In his On Being interview, poet Jericho Brown talked about his writing process: "Where am I going to say the thing I don't expect to say?"
I also wonder this while writing fiction. I plan and plan and draft many outlines, but when I ultimately sit down to write I'm looking for the thing that I didn't sit down to write.
Which reminds me of when one of my college instructors once likened putting on a play to caring for a little bird. You rehearse and rehearse and memorize lines and analyze the script, and then when you walk onstage on opening night, you try to forget it all and let the bird fly.
The preparation is important, but the preparation is only a tool to facilitate surprise.
Someone, I forget who, once wrote on Twitter that each of their tweets was an effort to run away from their previous tweet.
When someone sends something unpleasant in my family's text thread, like my sister's picture of her injured toe for example, they'll often include a string of emojis to push the image out of sight so we don't have to keep looking at it. I favor a flock of duck emojis.
Sometimes it feels like I write to push my older self further down the page, further into the past.
One of the many reasons there was such a long delay in writing the second issue of Care and Maintenance was that I didn't know how to write about George Floyd's murder.
I live in the Twin Cities. It felt wrong not to address what was happening here, but every time I sat down to write, I could think of nothing meaningful to say that hadn't already been said by people much wiser and more qualified than me.
I worked myself in knots, and then in August came across this passage in Jia Tolentino’s incisive book of essays about self-delusion, "Trick Mirror." On the intersection of the social internet and racism, she writes:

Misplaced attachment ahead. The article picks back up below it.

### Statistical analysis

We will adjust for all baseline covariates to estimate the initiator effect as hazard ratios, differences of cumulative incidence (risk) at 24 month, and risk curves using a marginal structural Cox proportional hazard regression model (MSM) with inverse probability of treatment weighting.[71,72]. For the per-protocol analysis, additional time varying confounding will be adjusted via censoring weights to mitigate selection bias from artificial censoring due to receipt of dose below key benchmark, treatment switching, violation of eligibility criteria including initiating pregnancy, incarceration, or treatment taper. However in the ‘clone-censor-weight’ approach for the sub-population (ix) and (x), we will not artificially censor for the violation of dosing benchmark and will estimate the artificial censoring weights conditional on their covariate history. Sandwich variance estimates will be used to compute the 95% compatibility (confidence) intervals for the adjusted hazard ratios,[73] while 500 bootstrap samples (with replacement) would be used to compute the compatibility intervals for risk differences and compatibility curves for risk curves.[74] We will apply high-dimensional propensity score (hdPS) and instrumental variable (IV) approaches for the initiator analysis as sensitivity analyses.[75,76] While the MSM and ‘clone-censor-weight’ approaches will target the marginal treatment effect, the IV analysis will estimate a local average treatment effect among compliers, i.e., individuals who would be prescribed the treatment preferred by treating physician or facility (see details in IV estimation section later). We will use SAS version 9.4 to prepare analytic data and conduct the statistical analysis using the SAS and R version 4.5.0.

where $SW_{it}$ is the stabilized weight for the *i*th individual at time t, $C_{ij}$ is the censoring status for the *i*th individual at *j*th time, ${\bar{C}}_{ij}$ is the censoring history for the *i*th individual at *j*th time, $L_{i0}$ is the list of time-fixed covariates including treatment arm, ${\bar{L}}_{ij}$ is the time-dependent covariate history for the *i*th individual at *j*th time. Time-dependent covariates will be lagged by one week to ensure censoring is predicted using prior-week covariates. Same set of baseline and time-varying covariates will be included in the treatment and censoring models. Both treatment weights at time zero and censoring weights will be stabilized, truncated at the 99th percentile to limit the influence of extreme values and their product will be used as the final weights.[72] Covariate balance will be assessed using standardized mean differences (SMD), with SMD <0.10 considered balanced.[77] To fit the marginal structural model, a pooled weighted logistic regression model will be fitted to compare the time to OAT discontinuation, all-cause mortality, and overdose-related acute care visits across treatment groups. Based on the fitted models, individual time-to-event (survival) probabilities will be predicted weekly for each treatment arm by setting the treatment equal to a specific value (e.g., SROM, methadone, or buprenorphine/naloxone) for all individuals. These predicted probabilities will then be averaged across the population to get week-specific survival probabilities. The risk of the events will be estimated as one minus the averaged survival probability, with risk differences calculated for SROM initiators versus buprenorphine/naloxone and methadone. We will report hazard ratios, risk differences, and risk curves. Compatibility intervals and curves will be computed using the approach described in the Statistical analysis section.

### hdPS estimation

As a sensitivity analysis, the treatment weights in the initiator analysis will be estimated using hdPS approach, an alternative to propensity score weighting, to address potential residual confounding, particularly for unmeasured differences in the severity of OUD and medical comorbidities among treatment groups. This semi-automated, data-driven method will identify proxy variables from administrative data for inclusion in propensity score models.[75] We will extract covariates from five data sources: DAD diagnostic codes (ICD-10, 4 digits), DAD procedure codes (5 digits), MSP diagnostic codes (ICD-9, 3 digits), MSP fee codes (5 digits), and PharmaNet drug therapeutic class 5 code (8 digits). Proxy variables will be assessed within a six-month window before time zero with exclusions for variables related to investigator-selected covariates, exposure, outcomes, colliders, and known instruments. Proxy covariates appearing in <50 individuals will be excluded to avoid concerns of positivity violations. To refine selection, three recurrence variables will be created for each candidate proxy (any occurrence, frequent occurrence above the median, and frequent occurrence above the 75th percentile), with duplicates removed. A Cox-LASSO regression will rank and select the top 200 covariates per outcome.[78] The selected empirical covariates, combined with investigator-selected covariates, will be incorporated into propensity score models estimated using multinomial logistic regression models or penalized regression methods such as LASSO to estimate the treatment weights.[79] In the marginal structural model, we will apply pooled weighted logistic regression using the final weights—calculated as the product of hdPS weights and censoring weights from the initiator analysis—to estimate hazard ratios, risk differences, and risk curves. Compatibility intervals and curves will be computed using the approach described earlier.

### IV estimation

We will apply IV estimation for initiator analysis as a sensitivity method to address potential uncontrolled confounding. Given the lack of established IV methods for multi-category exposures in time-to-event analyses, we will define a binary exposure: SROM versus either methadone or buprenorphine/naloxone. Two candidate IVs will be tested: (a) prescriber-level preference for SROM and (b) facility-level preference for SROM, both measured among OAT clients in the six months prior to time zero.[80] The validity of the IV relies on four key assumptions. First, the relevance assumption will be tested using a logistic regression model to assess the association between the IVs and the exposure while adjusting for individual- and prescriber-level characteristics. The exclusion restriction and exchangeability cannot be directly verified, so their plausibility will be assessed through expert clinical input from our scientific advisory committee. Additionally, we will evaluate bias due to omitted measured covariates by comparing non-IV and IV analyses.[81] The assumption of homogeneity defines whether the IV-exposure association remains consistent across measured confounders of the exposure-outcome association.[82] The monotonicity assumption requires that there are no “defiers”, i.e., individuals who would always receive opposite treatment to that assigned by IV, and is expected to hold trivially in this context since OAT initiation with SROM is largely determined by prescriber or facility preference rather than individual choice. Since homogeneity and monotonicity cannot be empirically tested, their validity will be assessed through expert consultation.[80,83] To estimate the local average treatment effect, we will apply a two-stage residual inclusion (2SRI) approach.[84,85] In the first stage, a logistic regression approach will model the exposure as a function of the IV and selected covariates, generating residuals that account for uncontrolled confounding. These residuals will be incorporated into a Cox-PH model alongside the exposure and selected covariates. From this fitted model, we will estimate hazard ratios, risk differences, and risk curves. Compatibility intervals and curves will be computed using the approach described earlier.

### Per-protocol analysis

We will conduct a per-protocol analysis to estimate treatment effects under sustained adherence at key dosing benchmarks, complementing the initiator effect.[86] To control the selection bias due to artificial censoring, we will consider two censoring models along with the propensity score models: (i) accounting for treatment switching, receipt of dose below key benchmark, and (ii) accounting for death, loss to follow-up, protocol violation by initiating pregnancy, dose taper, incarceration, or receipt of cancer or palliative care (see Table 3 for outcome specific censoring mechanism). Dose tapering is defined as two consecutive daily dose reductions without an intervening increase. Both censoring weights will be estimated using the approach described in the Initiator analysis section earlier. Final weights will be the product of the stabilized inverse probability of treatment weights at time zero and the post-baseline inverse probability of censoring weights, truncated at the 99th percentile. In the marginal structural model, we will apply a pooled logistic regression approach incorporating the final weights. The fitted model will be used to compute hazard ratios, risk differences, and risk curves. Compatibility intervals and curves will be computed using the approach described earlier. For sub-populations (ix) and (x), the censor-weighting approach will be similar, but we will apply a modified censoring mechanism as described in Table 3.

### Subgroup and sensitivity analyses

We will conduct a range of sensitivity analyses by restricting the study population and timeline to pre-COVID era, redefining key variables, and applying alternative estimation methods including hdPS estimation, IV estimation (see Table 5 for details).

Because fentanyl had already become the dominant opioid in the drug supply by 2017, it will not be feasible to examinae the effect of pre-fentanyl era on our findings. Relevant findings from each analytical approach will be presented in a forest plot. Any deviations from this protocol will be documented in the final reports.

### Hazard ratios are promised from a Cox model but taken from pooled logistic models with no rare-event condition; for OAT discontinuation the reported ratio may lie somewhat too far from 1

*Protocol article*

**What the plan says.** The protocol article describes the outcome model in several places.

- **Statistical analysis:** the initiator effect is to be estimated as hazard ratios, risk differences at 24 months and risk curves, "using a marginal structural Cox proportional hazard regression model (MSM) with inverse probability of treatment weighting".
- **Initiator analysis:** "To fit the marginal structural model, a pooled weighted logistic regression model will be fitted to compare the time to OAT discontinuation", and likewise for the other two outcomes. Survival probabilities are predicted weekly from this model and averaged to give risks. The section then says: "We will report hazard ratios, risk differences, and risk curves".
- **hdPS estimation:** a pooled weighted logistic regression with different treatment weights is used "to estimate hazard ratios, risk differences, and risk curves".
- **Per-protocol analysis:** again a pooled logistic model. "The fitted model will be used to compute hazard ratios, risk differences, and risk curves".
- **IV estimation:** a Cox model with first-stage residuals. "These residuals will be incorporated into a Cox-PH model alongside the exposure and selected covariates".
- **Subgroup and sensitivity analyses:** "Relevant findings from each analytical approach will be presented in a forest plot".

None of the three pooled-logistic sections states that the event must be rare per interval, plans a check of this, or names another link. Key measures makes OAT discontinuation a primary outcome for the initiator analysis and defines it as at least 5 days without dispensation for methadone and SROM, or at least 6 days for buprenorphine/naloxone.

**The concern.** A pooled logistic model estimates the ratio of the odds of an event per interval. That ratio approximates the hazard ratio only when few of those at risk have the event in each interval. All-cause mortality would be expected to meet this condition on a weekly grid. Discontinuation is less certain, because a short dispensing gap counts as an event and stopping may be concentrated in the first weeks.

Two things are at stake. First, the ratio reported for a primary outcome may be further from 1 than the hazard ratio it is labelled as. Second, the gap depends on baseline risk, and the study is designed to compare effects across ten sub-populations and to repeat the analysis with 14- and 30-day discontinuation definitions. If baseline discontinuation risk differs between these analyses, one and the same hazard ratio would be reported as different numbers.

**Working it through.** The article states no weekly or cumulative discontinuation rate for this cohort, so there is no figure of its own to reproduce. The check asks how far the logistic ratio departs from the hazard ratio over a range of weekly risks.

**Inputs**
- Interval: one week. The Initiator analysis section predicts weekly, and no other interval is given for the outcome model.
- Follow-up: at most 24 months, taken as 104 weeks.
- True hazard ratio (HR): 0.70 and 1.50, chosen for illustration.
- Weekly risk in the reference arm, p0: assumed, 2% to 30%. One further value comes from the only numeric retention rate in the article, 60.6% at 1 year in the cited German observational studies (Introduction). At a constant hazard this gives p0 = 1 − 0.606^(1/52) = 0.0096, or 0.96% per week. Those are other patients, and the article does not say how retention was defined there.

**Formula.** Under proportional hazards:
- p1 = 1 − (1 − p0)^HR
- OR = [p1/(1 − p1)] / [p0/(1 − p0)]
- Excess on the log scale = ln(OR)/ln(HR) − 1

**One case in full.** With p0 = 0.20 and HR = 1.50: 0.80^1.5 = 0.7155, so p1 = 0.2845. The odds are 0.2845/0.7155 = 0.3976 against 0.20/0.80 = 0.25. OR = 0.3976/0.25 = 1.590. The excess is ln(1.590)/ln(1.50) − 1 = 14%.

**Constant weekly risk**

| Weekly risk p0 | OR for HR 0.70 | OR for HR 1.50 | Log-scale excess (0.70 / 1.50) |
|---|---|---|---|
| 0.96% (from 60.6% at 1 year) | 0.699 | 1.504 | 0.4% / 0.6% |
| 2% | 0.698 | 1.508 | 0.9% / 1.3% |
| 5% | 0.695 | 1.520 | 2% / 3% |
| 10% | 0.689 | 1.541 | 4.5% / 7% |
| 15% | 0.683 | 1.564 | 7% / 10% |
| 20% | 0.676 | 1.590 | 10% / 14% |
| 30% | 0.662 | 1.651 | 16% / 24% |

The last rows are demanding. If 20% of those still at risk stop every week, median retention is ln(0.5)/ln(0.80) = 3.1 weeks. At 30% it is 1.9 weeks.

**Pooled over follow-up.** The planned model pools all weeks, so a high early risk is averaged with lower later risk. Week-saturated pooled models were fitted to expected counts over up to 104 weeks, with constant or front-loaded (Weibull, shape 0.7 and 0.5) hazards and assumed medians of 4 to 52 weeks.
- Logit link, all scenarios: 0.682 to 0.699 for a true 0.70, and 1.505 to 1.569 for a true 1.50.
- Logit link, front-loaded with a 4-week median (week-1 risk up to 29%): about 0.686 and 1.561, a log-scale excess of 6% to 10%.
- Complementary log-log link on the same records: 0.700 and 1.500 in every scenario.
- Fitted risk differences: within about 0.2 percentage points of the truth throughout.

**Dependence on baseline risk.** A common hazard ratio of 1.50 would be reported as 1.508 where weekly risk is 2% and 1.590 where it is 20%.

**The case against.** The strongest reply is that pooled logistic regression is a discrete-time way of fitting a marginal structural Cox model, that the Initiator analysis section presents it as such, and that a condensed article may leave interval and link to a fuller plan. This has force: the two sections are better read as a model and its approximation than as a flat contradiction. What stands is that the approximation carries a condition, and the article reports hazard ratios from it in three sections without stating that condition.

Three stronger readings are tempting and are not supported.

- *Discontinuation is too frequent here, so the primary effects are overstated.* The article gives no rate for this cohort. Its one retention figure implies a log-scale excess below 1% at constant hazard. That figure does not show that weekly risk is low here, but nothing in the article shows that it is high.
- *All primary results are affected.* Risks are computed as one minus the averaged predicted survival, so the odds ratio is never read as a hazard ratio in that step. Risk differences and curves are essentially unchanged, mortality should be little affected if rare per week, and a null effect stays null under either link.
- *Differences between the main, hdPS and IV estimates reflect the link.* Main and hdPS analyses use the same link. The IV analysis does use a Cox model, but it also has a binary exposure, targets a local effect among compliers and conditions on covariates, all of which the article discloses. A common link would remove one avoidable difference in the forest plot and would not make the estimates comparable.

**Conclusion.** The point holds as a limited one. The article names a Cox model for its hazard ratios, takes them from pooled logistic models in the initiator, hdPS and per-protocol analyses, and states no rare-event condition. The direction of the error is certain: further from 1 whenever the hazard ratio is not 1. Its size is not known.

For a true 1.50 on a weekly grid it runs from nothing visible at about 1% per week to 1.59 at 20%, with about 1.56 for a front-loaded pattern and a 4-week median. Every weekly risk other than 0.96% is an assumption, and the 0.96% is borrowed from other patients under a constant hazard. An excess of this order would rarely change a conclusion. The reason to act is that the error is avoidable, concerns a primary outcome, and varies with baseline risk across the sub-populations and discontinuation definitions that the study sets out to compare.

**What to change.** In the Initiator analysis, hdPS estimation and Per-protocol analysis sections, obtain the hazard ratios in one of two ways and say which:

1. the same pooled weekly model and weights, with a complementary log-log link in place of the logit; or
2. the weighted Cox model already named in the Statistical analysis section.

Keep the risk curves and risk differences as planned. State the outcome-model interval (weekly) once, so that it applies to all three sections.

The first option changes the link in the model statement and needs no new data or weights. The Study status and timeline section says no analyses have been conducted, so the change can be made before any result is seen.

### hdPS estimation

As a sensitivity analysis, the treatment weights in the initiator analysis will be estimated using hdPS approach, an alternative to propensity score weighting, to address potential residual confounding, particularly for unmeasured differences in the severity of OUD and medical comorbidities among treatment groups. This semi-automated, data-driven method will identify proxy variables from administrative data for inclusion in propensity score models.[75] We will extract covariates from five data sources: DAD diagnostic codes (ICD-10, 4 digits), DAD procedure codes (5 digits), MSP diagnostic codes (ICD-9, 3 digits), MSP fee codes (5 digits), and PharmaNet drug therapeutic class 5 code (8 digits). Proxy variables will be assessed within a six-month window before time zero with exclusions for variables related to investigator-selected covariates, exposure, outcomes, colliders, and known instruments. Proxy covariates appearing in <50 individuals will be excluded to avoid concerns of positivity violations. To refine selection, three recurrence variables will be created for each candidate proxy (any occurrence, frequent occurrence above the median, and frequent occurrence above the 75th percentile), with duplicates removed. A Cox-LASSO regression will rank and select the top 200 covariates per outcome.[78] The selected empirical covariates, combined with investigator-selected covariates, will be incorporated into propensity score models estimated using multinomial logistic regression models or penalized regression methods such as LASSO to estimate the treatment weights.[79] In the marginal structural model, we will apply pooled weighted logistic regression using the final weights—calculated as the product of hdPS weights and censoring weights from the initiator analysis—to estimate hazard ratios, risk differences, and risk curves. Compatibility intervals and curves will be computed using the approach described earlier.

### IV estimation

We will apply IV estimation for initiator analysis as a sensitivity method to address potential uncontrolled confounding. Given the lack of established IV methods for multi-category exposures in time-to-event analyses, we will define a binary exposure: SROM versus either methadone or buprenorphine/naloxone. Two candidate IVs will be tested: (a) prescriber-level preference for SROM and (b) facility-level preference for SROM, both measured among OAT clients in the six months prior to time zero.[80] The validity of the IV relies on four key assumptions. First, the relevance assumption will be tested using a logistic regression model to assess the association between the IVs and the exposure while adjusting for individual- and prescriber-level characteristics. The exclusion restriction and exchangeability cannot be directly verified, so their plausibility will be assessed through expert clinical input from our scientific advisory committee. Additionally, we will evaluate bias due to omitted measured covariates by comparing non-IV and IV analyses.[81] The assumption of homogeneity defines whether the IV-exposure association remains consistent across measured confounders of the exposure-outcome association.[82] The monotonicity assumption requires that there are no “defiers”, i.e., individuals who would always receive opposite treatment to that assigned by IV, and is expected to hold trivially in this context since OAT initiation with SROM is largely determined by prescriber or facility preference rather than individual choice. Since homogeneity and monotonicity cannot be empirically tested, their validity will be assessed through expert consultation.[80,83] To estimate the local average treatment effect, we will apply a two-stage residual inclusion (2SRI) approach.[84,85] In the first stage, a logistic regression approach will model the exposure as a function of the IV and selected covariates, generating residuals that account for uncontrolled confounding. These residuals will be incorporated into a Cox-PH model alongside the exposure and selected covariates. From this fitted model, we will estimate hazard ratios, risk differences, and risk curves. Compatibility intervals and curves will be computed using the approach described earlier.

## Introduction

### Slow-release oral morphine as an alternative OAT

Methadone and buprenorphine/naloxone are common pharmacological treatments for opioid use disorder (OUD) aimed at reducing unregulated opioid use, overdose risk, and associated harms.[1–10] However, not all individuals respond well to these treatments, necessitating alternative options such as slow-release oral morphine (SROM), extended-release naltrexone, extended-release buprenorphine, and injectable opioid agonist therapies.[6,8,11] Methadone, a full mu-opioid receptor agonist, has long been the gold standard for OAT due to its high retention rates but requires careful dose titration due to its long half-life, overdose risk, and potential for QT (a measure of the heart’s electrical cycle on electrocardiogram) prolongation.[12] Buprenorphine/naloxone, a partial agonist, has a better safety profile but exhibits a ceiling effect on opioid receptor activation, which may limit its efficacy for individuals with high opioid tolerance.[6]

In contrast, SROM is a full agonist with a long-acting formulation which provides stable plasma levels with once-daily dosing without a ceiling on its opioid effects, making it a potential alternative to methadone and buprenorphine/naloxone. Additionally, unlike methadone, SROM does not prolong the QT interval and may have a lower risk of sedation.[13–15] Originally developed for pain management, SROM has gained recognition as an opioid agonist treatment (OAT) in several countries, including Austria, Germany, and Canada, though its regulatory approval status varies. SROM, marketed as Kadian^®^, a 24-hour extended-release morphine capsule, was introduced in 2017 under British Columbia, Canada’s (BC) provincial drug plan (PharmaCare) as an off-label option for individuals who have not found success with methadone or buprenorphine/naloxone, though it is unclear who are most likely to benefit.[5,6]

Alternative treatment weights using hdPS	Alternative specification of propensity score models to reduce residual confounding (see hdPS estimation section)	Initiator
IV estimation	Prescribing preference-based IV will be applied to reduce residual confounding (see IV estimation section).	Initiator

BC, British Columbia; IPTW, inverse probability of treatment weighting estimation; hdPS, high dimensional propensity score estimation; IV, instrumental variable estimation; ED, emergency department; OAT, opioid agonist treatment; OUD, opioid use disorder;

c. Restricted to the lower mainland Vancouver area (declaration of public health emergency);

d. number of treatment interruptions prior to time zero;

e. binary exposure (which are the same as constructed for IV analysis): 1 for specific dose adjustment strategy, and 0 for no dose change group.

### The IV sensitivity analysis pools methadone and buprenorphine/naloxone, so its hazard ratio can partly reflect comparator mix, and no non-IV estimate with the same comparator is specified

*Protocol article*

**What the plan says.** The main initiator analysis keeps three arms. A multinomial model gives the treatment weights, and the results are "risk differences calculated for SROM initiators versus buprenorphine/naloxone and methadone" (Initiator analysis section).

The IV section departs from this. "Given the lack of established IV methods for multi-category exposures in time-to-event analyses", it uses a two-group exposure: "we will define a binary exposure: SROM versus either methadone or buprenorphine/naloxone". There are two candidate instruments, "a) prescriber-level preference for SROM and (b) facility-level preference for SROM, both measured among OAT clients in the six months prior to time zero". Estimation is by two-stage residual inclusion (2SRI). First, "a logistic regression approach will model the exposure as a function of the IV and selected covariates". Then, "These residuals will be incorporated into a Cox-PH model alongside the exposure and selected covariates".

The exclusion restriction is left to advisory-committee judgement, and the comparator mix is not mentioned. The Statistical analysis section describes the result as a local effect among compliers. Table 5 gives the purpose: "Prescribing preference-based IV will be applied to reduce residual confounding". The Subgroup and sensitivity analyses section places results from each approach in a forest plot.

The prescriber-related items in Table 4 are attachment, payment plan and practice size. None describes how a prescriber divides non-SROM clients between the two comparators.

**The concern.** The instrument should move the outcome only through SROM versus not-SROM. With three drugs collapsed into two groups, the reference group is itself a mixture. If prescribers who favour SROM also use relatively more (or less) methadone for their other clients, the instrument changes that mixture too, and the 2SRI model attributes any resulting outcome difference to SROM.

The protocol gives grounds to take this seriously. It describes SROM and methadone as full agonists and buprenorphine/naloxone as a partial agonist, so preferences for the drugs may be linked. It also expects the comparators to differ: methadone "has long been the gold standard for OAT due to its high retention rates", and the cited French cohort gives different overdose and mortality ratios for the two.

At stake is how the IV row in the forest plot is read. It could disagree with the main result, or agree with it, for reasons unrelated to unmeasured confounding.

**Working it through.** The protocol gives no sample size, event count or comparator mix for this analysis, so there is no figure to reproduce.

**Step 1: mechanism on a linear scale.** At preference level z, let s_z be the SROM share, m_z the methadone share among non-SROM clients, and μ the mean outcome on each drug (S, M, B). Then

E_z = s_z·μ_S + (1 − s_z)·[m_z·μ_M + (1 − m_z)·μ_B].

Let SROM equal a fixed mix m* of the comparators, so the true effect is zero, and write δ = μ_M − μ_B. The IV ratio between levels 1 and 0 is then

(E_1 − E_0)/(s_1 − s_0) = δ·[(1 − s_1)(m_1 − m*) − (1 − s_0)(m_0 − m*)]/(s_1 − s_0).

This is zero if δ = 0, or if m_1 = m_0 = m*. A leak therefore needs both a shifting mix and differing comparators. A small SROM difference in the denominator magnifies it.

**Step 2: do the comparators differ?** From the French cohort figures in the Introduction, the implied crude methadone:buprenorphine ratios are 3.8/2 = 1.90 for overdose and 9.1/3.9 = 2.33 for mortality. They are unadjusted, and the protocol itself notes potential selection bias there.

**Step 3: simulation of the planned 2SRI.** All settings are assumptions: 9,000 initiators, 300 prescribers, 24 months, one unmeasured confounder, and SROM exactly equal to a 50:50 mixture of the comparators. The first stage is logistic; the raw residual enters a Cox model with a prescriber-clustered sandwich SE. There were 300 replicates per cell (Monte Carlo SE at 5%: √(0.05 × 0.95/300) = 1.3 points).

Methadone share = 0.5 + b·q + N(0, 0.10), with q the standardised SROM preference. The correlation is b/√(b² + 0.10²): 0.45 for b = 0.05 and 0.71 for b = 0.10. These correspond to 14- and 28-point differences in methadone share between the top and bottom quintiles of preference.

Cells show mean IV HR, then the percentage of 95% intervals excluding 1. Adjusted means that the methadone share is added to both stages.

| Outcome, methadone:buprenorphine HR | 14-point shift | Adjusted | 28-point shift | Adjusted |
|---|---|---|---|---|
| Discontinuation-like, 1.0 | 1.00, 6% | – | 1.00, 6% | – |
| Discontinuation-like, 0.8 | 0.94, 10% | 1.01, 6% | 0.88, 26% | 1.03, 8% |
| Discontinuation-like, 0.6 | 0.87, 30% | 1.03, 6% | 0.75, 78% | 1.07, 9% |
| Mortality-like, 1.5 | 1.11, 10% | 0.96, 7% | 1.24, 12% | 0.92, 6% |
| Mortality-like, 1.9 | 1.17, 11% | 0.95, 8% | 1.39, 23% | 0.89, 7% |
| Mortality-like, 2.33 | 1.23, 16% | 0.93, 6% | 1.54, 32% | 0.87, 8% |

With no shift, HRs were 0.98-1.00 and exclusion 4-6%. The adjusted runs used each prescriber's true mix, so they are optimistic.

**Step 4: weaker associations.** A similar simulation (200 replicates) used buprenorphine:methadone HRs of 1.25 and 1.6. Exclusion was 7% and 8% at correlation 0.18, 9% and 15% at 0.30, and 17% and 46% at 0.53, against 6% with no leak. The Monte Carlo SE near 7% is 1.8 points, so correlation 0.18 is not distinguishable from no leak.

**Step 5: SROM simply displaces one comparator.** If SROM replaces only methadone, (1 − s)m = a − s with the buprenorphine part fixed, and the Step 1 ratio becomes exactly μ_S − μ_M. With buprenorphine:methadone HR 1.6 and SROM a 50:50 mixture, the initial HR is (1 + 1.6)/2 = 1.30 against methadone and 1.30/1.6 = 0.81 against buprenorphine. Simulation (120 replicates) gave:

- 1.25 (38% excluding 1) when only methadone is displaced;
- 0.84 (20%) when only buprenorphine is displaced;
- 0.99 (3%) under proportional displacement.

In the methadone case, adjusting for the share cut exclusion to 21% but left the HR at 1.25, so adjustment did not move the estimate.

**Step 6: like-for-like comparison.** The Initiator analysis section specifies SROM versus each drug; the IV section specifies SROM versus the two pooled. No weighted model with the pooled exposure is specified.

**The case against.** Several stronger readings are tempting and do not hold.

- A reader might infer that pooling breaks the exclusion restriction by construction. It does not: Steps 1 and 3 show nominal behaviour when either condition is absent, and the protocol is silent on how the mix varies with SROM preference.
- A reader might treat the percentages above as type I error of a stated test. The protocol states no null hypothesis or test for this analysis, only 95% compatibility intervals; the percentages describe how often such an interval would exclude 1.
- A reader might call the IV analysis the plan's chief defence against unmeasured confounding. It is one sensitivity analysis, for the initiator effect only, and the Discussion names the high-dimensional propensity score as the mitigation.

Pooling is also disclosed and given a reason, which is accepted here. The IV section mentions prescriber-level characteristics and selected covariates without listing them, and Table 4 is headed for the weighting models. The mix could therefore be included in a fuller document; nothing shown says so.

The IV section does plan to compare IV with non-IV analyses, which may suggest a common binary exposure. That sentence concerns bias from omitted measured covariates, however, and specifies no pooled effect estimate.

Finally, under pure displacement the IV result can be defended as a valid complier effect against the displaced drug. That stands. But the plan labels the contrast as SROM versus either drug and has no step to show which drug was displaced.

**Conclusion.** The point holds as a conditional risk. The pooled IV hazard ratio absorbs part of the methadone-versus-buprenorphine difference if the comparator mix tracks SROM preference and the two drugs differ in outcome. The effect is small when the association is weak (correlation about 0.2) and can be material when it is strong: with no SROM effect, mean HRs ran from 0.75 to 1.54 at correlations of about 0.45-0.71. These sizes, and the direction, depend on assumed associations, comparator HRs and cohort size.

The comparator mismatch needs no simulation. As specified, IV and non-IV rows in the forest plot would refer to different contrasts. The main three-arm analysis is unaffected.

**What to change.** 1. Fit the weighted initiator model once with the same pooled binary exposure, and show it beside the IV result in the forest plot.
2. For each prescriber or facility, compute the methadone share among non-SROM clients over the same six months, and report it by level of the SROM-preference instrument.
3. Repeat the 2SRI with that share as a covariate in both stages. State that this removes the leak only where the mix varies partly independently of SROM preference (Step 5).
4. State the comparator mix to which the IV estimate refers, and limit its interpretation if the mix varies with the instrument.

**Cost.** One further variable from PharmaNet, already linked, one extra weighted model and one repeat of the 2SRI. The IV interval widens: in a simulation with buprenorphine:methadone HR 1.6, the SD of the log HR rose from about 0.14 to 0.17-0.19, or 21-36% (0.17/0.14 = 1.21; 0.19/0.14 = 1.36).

“The demonstrative celebration of black women on social media—white people tweeting ‘black women will save America’ after elections, or Mark Ruffalo tweeting that he said a prayer and God answered as a black woman—often hints at a bizarre need on the part of white people to personally participate in an ideology of equality that ostensibly requires them to chill out.”
I'm not going to take a back seat. Black lives matter, and I'm going to find other ways to contribute. But I don't think I can write about it until I find a way to chill out.
("Chill out," in my interpretation, meaning: write about it in a way that doesn't center myself and my emotional needs at the expense of Black voices.)
Well, this is fascinating.
It's like a social media account that no one will read. Perfect in every way.
One thing I have such a hard time with on social media is that when I'm on it I come up against almost zero friction to consume--to scroll though tweets for hours--and a lot of friction to create--write out a thought, post a photo, etc.
This friction is generated by everything from the user interface (Facebook looks like it could launch a rocket) to the intense and probably delusional sense of being watched to the very pull of the newsfeed, inviting me to drift away in its waves.
This has flopped that. Zero friction to create. Lots of friction to consume. No one's going to be reading this unless they have a specific interest in my writing and are willing to put in a little effort.
All of which I think strikes at something I've come to feel about myself, something others have expressed before. The space in which I consume cannot be the space in which I create.
To some extent, I need to feel alone.